Assessment of the Trudeau Government at Year End

Bruce Anderson

Bruce Anderson


Across the country, 42% approve of the performance of the Trudeau government, and 39% disapprove. Approval is down 3 points since November while disapproval is up five points. Since March 2018, the government’s approval rating has hovered between 42% and 45% with disapproval ranging from 34% to 41%.

The national numbers conceal crucial regional differences. In Alberta, disapproval runs at 57%; in most other parts of the country, it is well below 50% including in BC, Ontario, and Quebec.

The government’s performance is viewed positively by 60% of those who identify on the left of the spectrum and 39% of those in the centre. Only one in four of those on the right side of spectrum approve of the Trudeau government’s performance.

In the 78 swing ridings that were won by margins of 5% or less in the last election, approval is 41%, disapproval is 40%. In those seats, in 2015, the Liberals won 37% of the vote followed by the Conservatives at 29% and the NDP at 23%.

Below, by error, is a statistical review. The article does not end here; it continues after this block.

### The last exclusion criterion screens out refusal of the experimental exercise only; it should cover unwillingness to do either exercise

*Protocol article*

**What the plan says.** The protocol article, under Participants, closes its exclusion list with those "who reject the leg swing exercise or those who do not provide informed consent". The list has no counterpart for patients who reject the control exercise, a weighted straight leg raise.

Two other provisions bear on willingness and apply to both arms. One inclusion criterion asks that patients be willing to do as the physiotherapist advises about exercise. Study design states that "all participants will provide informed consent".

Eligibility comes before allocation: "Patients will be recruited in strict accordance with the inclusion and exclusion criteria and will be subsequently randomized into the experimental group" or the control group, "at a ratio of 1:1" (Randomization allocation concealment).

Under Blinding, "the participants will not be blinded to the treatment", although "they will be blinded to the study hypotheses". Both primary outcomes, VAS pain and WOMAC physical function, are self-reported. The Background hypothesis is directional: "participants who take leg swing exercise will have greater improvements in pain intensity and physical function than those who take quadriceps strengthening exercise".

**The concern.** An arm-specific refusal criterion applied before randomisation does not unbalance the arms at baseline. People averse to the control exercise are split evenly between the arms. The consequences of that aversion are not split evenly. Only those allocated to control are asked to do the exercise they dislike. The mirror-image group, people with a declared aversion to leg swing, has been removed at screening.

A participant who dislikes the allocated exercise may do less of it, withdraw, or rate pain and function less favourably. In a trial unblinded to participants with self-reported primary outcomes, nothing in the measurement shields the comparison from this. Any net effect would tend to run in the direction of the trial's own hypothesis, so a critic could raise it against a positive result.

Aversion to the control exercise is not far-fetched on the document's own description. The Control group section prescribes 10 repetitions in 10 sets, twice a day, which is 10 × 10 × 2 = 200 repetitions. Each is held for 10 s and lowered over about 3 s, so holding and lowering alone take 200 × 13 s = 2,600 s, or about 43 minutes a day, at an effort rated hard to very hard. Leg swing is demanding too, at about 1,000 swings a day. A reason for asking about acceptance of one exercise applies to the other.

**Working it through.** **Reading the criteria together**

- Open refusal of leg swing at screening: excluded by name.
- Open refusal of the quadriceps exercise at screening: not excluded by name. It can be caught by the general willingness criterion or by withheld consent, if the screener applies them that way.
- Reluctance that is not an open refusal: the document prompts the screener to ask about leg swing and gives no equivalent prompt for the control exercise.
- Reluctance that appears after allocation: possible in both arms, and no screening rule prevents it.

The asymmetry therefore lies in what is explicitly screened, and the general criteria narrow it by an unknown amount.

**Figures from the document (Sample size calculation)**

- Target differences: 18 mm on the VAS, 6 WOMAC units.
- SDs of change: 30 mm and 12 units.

We asked people to describe their feelings about the performance of the government on 12 separate topics. Here’s what the results revealed:

• In all cases, a majority of respondents judged the government’s performance as either good or acceptable.

• Poor and very poor ratings ranged from a low of 28% on gender issues to highs of 43%-49% on immigration, deficits, handling tax dollars and the TMX pipeline. It is worthwhile to bear in mind that roughly 60% of this sample did not vote Liberal in 2015.

• The strongest positives for Mr. Trudeau were for representing Canada internationally, gender issues, the personal values he brings to the job, climate change policy, his dealing with Donald Trump, and his handling of NAFTA.

• Ratings for the government’s handling of the TMX pipeline reflect an unusual alignment of anti-pipe and pro-pipe voters. Poor ratings are offered by 42% of those on the left, and 55% of those on the right.

In looking to see what has changed over time, we compared results with a similar battery asked in March of 2016.

We see that Mr. Trudeau’s ratings for handling the economy have not changed all that much. His negatives on handling the deficit have inched upwards and his positive ratings have shifted down by 9 points

On all of the other items tracked back to 2016, Mr. Trudeau’s negatives have risen by 17 to 19 points.